Let's go back to your dog's body. The spine and aorta are the 'plumbing and wiring,' which branch at each vertebra to deliver blood, nerve and energy flow to the segments. These segments' health depends on good flow.
When the flow is good, the skin, muscles and organs related to the segment are healthy. When the flow decreases, it will soon turn into a health problem. This block in flow can be compared to the pinched hose.
How to recognize an injury
For a gardener, a leaky or kinked garden hose is relatively simple to detect. To find energy and flow blockages in the body requires a good understanding of the spine.
The spinal column directs the flow of blood and energy, the vertebrae serve as a support and the muscles ensure good alignment and stability.
When all is well and aligned, the flow of blood and nerve impulses are strong. But all dogs slip, slide and fall and some get injured more severely in accidents.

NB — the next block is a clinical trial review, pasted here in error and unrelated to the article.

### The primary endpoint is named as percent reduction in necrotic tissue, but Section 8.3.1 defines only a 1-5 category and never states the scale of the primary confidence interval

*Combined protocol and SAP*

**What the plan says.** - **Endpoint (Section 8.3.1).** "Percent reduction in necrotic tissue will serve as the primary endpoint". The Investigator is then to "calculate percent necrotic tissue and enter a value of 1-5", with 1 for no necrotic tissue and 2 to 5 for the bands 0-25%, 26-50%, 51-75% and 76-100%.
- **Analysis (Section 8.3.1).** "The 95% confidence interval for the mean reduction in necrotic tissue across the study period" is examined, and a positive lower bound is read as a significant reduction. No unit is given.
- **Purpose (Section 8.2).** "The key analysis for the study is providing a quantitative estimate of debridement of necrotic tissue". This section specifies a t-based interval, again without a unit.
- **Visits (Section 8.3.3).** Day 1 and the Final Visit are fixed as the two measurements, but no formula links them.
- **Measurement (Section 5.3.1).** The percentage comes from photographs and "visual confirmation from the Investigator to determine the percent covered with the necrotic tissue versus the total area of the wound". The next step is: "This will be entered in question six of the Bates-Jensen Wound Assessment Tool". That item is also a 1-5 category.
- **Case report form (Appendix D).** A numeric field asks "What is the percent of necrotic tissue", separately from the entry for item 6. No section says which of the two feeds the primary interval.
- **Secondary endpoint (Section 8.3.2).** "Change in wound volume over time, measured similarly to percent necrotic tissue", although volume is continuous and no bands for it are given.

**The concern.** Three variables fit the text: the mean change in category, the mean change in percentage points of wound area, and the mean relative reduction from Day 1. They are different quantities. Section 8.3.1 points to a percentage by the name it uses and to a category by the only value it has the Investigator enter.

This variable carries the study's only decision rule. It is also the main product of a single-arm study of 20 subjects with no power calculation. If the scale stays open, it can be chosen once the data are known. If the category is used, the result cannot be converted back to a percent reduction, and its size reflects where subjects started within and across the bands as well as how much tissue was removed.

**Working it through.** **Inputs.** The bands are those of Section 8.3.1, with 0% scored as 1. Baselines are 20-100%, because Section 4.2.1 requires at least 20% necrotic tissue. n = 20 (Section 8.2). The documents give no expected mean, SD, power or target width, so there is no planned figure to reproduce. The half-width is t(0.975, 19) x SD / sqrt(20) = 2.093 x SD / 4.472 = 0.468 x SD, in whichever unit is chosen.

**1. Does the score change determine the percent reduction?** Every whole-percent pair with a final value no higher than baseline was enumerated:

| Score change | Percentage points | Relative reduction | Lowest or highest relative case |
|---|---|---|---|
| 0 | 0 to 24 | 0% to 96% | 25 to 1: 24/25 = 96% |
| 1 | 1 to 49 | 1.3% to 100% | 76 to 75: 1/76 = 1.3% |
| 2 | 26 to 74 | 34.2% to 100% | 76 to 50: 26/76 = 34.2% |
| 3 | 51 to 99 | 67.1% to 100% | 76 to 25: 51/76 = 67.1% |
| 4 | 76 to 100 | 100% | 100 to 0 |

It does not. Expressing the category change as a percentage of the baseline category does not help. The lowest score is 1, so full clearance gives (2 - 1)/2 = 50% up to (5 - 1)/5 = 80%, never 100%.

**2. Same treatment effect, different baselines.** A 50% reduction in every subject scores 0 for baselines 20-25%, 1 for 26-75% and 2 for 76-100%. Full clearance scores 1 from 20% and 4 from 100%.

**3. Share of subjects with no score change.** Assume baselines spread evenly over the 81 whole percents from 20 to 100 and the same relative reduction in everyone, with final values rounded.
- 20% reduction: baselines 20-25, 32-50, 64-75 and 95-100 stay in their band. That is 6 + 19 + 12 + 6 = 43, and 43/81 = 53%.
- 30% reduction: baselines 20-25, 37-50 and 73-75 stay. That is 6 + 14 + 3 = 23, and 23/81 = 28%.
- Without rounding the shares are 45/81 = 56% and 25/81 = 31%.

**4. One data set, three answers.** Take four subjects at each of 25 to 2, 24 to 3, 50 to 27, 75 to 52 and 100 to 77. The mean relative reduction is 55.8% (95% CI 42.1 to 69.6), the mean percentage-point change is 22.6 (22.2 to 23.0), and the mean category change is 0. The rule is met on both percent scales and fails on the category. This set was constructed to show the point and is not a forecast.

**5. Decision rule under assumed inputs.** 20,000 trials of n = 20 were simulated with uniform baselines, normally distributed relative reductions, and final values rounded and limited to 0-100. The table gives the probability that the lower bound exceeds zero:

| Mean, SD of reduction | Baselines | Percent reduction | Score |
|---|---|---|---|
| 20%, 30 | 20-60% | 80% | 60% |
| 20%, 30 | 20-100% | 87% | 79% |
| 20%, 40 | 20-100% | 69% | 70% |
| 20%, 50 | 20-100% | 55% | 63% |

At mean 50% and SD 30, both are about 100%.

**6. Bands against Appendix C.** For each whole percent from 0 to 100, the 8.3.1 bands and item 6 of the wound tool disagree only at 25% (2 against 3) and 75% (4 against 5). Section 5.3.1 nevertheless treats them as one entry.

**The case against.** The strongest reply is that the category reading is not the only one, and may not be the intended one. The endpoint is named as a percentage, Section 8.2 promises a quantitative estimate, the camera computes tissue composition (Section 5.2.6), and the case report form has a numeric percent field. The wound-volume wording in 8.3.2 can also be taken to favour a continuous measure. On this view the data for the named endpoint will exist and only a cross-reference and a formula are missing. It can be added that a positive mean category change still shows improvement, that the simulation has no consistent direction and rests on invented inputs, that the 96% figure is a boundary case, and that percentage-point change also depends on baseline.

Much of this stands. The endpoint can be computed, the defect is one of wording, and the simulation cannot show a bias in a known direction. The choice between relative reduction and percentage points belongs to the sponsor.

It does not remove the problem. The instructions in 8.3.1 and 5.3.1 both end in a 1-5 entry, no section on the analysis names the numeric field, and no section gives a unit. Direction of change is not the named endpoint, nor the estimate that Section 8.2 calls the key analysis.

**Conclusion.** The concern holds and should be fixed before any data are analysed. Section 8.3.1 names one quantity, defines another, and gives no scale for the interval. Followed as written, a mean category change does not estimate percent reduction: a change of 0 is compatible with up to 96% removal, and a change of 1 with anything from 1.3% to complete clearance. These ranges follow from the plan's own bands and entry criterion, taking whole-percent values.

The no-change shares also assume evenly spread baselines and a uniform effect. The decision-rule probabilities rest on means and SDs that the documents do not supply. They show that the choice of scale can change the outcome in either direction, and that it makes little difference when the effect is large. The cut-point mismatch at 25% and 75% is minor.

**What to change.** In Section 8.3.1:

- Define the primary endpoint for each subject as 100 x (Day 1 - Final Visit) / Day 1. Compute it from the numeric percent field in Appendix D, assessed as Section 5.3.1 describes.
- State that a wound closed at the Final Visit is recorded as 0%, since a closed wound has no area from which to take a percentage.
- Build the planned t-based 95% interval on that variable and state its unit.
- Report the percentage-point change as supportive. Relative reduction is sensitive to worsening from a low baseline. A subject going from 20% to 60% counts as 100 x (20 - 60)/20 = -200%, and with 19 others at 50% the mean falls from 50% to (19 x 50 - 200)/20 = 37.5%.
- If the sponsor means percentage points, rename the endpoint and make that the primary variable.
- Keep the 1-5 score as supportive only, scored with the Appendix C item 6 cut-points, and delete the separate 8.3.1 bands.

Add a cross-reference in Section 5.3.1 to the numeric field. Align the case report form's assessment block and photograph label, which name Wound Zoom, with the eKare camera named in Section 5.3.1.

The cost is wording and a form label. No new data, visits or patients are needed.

Then the spine gets misaligned or muscles get injured or strained from working extra hard to maintain spinal alignment and stability. Such injuries and strain lead to excessive muscle tightness, which leads to pinching of the nerves, blood vessels and energy flow from the spine to a particular segment.
How to recognize a spinal problem
There are several key symptoms when a spinal segment is injured or inflamed:
- Muscle tightness and pain
- Discomfort along the spine
- The area is warmer to touch
- The skin, muscles and organs adjacent to the segment are not healthy
Treating incontinence, diarrhea, stomach bloat and paw licking
Now that you know about the 'pinched hose principle' it's time to give you some real-life examples.